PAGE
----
Monday, May 7, 2012

Tuxies Respond to Flattery

Okay, I might be over-generalizing here.  But I've had three tuxedo cats (or near) in this house, and all of them have responded very well to flattery.  Moreso than any other cat that I've had living with me.

First, there's Charlotte.  Charlotte insists on going down to the basement with me when I traipse down to do the laundry.  I don't really want any cats down there.  It's dark, dreary, not clean, and has a gaping crawl space... it's up near the ceiling, but I've learned to never underestimate the determination of a cat.  So yeah.  I don't want them down there.  But the door has been cut to close over the stairs, and has no way to securely latch from the inside.  So I have to pull the door into the frame as much as I can, but I can't really secure it.  Charlotte sticks her paws under that door, brawny girl that she is, and yanks the door open at will.  The she, and possibly Annie, stream down the stairs, making a simple laundry run into a "catch the cat" escapade that they seem to enjoy, but I do not.

Why am I telling you all of this?  It's background information.

I've actually figured out how to get Charlotte to come out of the shadows pretty easily.  I don't have to trip over the garden hose to get to her, walk under the hanging clothes, anything.

Would you sell my secrets so cheaply, human?
I flatter her.  To the casual observer, I probably sound like I am trying to appease some Old God.  "Come here, beautiful lady.  My beautiful queen.  Look how the light reflects from your eyes.  How your fur looks like velvet.  Your nose is so pink, it's a work of art.  Your eyes so green.   Beauty such as yours should never be hidden in shadows."  (Do I sound unbalanced yet?  I think that I sound unbalanced.)  But dammit, it works.  I'll hear her start to purr from across the room, and then she'll saunter up to me, stopping if I stop the praise, but continuing until she's right beside me if I keep it up.  And then lets herself be picked up and cuddled and carried gently upstairs.  It works.  Every.  Time.

And then there was Patches, one of my two very first fosters, who was adopted by my mother-in-law.  He preens under praise as well, and while it doesn't necessarily make it easier to catch him, you can tell that he is responding well to flattery.  If we started talking about what a handsome boy he was, he'd purr and get very affectionate.

Patches sometimes comes back to stay with us for a few days while my mother-in-law travels.  You'll see above, he's sitting on a pair of dress pants and trying to look at my camera.

And then Junior, one of my most recent foster cats (who has since been adopted, yay!) also responded to flattery.  It's how I convinced her to come out from under the bed.  I think that she hid from me for almost an entire week when she first came into the house.  She was very frightened of her new surroundings, and very frightened of us.  I was starting to get concerned that she was never going to come out (how was I going to explain that to the shelter?) after I'd lured Tom, her fellow foster, out two days earlier with food, only to completely fail with her.  So on the fifth night, I lay on my side on the floor, peering under the bed without getting too close to her, and I just started talking to her.  I started telling her how lovely she was, and that no one was going to hurt such beauty.  That her eyes were gorgeous, and her fur so soft and sleek.  Etc. etc.  And suddenly I picked up on a very quiet purr, and watched her eyes soften and finally blink.  Moments later, she came slowly, cautiously to the edge of the bed and let me pet her.  Only for about 30 seconds, then she head-butted me in the face and ran back under the bed.  But at that point I knew I had her if I just was patient and gave her time.  And flattery.  Lots and lots of flattery.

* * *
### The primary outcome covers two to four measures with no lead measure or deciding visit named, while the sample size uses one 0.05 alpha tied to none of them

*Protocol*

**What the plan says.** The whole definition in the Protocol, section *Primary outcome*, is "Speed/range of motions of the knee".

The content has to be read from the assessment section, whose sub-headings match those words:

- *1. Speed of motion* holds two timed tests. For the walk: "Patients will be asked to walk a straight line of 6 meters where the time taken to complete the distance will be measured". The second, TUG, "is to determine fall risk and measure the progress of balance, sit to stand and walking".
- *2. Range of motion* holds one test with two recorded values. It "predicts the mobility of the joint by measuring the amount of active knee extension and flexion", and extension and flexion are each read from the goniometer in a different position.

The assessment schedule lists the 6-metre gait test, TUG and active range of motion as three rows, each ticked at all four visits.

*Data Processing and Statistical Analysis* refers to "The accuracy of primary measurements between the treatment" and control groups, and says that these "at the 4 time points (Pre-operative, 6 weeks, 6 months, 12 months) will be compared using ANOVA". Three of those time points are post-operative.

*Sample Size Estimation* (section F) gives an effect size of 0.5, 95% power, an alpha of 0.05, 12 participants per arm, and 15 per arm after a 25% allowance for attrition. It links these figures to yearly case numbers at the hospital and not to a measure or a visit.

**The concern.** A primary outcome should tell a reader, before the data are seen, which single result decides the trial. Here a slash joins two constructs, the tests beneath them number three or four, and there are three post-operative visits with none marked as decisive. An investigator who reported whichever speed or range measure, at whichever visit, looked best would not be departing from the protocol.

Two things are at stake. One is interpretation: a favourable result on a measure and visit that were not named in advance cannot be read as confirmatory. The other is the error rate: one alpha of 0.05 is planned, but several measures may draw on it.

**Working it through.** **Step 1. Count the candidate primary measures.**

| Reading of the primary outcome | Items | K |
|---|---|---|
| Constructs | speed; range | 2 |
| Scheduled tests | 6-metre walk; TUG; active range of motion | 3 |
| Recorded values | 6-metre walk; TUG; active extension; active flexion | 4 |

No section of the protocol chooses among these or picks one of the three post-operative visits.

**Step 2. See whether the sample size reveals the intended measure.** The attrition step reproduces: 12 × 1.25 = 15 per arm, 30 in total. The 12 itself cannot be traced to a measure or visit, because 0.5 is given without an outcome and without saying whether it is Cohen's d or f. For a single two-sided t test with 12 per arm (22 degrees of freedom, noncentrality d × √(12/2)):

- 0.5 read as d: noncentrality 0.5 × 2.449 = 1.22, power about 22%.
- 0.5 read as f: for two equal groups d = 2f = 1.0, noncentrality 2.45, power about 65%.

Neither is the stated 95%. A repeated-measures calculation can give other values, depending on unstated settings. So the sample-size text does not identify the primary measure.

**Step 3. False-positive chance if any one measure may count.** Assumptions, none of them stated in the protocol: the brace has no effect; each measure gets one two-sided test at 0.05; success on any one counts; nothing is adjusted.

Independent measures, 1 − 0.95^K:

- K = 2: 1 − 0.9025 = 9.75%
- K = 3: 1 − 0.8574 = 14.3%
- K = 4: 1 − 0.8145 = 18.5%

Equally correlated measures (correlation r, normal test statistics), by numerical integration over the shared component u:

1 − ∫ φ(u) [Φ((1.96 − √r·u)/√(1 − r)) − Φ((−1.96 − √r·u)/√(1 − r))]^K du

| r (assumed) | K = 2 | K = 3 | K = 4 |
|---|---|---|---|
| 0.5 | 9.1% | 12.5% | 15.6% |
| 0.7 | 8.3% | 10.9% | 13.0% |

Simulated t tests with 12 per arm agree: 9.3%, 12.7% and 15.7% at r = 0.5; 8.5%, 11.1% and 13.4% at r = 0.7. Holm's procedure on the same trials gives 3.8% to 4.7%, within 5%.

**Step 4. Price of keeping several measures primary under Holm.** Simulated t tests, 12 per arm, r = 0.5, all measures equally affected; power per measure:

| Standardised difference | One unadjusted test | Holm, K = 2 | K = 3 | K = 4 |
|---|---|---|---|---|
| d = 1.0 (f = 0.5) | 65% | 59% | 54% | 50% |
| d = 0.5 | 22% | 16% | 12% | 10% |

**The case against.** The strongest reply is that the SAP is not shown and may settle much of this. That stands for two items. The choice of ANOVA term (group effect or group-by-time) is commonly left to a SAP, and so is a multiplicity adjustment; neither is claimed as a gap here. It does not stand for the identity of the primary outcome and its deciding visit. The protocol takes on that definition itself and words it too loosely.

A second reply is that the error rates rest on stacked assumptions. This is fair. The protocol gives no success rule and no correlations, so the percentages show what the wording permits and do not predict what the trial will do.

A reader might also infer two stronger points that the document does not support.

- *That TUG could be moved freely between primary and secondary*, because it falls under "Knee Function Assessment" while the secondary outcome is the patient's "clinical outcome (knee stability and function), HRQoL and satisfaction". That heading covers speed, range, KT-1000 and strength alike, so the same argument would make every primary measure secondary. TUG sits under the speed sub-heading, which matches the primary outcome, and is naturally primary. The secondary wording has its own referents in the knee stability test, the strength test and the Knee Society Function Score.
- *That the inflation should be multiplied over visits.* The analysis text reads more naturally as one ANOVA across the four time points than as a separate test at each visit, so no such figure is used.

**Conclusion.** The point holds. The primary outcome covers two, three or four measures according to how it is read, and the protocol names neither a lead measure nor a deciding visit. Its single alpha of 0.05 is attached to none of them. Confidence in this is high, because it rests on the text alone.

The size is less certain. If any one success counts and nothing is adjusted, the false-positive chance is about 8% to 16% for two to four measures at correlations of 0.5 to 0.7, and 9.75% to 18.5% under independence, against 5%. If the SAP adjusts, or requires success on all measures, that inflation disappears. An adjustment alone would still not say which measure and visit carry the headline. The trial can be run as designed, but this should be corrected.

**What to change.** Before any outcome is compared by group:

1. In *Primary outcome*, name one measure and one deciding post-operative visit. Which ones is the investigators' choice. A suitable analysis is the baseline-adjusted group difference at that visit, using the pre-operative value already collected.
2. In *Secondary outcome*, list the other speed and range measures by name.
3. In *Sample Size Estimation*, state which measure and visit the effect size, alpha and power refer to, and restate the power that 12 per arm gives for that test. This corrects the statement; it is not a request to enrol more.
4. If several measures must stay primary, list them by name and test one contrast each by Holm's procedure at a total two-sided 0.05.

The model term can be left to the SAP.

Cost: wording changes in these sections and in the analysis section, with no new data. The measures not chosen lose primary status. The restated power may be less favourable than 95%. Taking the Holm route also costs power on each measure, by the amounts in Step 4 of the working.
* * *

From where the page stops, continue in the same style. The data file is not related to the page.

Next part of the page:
Charlotte, looking stern after our return from Greyhounds in Gettysburg.
So, as bizarre as it sounds, I am going to continue to use flattery with these gorgeous cats if it will help me get them to do what I want them to do.

Whatever works, right?


  1. I think flattery works with everyone! I say use whatever works! :)

  2. LOL!! I have heard about a difference with Tuxies and Boxer is one of them. Maybe that's where I've been going wrong all of this time. LOL! Now if I can just get him not to crush my legs when he gets on my lap, that would be great!!

  3. I can vouch for the tuxie flattery gene. They are suckers for a scritch and soft soap!

  4. You may be on to something here, Sylvester is the same way! He chirps and gets a happy tail when I gush over him.

  5. We're not tuxies, and flattery works pretty well on us, too! MOL

  6. Tee Hee! Mommy and Daddy use that ploy on me and Kozmo and the hairy slobbery sisters and it works on all of us too!

  7. MOL...whatever works!! Now I am going to have to try that on my cats! I would imagine that NO cat is immune to flattery.

  8. This is truly wonderful to hear. I must try it. I doubt -- who couldn't? -- but as this comes from you, Melanie, doubt needs banishment. I must try it.